Even if you remain skeptical about climate science, vote your pocketbook. A recent study by Oxford University says that switching from fossil fuels to renewable energy would likely save the world as much as $12 trillion by 2050, with America benefiting most greatly.
By stalling, we are letting China win the renewable energy race. China is running laps around us on producing wind turbines, renewable batteries, ultra-high-voltage electricity transmission lines, electric vehicles and other investments in renewable energy.
It is also about security and safety. Our hunger for fossil fuels makes us dependent on a handful of dictatorships. It causes us to wipe out the rich biodiversity that sustains all human life.
America is just 4.25% of the world's population but accounts for more than 20% of its climate pollution. The irony is that we have the technology and capacity to become self-sufficient and wean entirely off fossil fuels. In the process, America has a real opportunity to ensure its place as a global leader economically and technologically by leaning hard into building a safe, healthy future that takes the climate threat seriously.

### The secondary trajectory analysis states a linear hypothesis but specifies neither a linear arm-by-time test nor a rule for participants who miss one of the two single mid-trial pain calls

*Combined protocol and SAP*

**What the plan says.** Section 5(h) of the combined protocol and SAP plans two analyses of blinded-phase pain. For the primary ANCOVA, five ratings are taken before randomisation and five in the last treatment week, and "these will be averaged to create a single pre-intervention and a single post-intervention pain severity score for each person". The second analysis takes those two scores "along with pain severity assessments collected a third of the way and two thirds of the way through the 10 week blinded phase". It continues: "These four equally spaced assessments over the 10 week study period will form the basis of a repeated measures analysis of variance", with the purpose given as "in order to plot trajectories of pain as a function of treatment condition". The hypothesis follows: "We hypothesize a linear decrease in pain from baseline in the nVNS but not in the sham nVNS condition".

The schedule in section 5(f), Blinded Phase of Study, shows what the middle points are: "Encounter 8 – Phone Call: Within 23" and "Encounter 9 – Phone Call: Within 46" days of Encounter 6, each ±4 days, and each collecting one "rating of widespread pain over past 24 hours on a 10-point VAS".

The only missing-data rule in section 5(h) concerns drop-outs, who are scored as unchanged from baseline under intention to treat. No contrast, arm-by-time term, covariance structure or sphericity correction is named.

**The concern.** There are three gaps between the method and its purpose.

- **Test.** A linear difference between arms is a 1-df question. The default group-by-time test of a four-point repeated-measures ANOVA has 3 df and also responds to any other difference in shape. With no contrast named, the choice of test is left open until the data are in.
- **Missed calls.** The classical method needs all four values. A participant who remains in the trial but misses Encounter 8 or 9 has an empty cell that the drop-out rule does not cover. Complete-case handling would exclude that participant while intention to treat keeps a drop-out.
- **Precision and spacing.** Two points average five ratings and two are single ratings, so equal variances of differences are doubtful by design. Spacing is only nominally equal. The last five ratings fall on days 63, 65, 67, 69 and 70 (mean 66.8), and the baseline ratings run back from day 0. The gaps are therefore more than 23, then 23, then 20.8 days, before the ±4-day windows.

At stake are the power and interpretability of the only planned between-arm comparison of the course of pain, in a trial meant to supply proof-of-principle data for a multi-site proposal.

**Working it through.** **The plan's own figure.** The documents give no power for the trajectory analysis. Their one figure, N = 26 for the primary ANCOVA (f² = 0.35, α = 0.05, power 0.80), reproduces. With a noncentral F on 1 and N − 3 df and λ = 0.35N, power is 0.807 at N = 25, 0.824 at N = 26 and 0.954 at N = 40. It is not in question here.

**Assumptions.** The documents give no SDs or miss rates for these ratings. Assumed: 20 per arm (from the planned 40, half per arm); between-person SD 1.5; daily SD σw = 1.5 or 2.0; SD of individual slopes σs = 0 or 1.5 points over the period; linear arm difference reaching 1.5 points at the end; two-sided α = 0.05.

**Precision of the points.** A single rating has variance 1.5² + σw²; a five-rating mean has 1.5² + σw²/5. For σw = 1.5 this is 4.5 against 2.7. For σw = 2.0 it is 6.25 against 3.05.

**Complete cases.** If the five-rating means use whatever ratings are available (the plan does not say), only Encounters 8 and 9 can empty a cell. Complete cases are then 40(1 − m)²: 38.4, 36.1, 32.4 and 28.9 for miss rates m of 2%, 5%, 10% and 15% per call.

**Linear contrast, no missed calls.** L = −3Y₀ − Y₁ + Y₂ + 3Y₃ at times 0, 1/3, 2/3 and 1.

We know that there are many barriers to voting. The mighty forces of dark money restrict voting and spread misinformation to distract and disillusion us. The Koch brothers, who profit generously from fossil fuels, have tried every trick to halt renewable energy in America, from stopping local efforts to create public transportation and renewable energy means to trying to gut the Environmental Protection Agency. The U.S. Supreme Court handed this corrupting power to wealthy special interests in the disastrous Citizens United decision, shifting power away from American individuals.
The result is that too many people don't vote. Higher turnout these midterms would be promising, but even with a record turnout in 2020, 80 million eligible American voters didn't bother to vote.
Encouragingly, hundreds of organizations are working on the issue. For example, Interfaith Power & Light has been working for months, making about half a million contacts to eligible but unengaged voters who have a strong interest in the environment and climate change. IPL's impetus comes from a deeply situated faith and values perspective.
Our right to vote must be continually protected. Drop boxes, vote-by-mail and early voting opportunities have been dialed back in many states, to the disadvantage of traditionally decentered communities. Spurious fraud complaints, misinformation and disinformation abound. Redistricting, meanwhile, has created utterly bizarre geographic configurations that seem only meant to fence in and out those whom the ones in power want to maintain their control.
People who don't have access to the vote feel unheard and demoralized. Apathy, cynicism and disconnection from the political system are the results and are triple threats to American democracy. The work to protect and encourage voting is ongoing, but willing voters, who are the bedrock of our democracy, need to do their part. It is a moral obligation.